Dhamma Talks by Mogok Sayadaw; 16th September 1961
The Buddha gave a talk for 3 reasons. By requesting, not requesting by anyone and depending on the events and situations. Just by compassion gave a teaching without anyone request. This is nothing to do with suitable or unsuitable situations. As an example for the depending on a situation was the quarrel between his 2-sides of relatives for water problem. Without any request he gave the Fool & the Wise discourse. The Buddha had the most disapproving attitude for getting another khandha(rebirth). It would make him happiest if someone did not get it. In the past, because of ignorance and volitional formation, in this life we had rebirth consciousness, mind/body, internal bases, contact, feeling or the 5-khandhas (avijjā->saṅkhārā ->vinnānam->nāmarūpam->salāyatanam->phassa->vedanā). In suttas described as a series. In reality it is happening together (from vinnānam to vedanā=5-khandhas). In suttas described as a series. In reality it is happening together (from vinnānam to Vedanā=5-khandhas). In the suttas mentioned 3-types of feeling arise. This is intellectual knowledge (ñāta pariñña). The real thing is contemplation (Tirana pariñña). In practice only each feeling is arising and must know it when arises. Only with Tirana pariñña that pahana pariñña (abandoning of defilement) can be possible. Whatever arising, know it and observe it. When the observing mind comes in, the arising phenomenon already passes away. Why I say this? Because two feelings can’t happen at the same time. During the observed feeling arising, the observing feeling can’t arise. Two feelings can’t appear together. Why? The arising feeling is pleasant feeling and the observing mind is neutral feeling. The observed feeling is anicca, and the observing mind is saṅkhārā. Saṅkhārā observes the anicca. The arising dhamma or saṅkhārā (observing mind) is observing the passing away dhamma. (Here it’s important to understand the term saṅkhārā. Whatever arising dhamma is saṅkhārā and arise by conditions)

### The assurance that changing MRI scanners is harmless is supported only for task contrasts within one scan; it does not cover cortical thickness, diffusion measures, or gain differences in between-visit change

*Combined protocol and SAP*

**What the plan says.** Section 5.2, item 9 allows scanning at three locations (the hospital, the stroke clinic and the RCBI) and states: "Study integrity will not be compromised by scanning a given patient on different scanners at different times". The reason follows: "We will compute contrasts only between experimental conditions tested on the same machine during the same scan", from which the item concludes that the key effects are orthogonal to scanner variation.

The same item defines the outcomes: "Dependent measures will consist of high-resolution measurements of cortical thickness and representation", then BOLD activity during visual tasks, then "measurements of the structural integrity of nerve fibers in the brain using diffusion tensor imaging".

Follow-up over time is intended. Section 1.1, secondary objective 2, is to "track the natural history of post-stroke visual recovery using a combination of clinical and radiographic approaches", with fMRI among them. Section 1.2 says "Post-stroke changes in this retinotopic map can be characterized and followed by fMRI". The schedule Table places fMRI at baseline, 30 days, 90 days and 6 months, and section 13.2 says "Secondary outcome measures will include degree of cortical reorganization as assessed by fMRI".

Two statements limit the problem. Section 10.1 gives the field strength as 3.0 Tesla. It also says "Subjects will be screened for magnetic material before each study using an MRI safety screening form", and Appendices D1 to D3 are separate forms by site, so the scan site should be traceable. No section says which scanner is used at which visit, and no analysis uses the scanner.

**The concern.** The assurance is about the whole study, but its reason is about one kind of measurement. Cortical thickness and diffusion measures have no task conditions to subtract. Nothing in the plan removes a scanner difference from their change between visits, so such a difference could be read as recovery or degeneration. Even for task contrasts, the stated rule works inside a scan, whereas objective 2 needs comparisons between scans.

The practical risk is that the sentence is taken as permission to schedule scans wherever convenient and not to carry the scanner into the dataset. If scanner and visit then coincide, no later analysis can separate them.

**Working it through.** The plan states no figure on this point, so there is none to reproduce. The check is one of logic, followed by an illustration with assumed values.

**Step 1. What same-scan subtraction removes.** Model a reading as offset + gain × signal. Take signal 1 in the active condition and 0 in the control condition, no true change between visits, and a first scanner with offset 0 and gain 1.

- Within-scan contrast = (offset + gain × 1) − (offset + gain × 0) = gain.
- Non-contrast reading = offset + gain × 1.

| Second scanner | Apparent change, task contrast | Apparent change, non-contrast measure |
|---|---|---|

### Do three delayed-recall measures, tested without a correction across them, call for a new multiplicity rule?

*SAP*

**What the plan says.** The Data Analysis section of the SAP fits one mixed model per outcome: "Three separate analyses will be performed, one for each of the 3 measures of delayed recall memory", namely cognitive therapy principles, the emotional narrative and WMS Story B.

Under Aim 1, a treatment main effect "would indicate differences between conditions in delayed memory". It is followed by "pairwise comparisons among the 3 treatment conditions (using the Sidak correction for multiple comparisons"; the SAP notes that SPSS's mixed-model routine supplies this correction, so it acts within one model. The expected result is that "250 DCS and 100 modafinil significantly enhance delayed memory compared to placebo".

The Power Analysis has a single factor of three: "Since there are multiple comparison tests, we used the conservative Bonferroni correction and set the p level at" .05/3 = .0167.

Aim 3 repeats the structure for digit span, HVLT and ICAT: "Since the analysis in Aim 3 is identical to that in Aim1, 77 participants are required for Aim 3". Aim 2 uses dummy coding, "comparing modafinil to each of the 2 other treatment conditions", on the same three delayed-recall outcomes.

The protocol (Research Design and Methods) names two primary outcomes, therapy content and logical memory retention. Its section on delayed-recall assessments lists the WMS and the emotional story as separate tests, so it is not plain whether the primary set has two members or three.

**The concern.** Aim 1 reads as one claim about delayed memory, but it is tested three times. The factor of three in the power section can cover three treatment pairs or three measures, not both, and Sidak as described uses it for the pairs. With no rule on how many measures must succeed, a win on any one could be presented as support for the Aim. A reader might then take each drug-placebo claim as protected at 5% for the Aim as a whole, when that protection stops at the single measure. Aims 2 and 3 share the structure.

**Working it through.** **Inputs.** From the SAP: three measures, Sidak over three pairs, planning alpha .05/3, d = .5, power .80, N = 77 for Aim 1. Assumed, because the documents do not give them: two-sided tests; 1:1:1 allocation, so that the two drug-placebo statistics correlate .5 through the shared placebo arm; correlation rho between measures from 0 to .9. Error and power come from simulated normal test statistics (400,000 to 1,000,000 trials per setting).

Saṅkhārā observes the anicca. Passing away is annica. The arising dhamma is saṅkhārā. Here it’s arising, when you look at it and already disappeared. The disappearance and the arising mind or observing mind meet together. If I don’t explain this, what happen to the yogis. They will think the contemplative mind (observing mind) is constant or permanent. As like saying my mind is fixing on the object become permanent view (sasata ditthi). The contemplative mind is saṅkhārā anicca and also the arising dhamma (both of them are saṅkhārā anicca). Without dispelling wrong view first, vipassanā practice becomes fruitless (Sayadaw in many his talks emphasized this important point very often. We had many evidences from the Buddha time to the present day yogis.). The Buddha concerned about was people could not dispel wrong views. Sometime you are saying that we are observing but can’t see impermanence. It seems that the observing mind is permanent. Contemplate the anicca with saṅkhārā. This dhamma is quite difficult but also very true. If not the objects (arammana) are anicca and the observing mind (arammanika) is nicca. Practice with this wrong view can’t succeed. In Visuddhimagga commentary- saṅkhārā dhamma contemplates the saṅkhārā dhamma-saṅkhāre saṅkhārā vipassanti. In this way wrong view can be fall off from both sides. If not, it will be like Sarti monk who had permanent wrong view. He took all other dhammas except consciousness were passing away. With wrong view sotāpatti magga can’t arise. Therefore, teacher is important. Gautama Buddha was a short life span Buddha so he left a lot of dhamma teachings behind him for the later generations. Need to be made more clearance here. When the object of saṅkhārā showing anicca, the observing mind saṅkhārā is observing it. An example is a rat comes in from the entrance door, do you see it before entering or after entering? You see it after entering. Here also the same. The dhamma arise and you see it or know it. Before the rat comes in you are not looking at it. After the rat comes in and the seeing mind arise. The observed object is anicca, and the observing mind is saṅkhārā.
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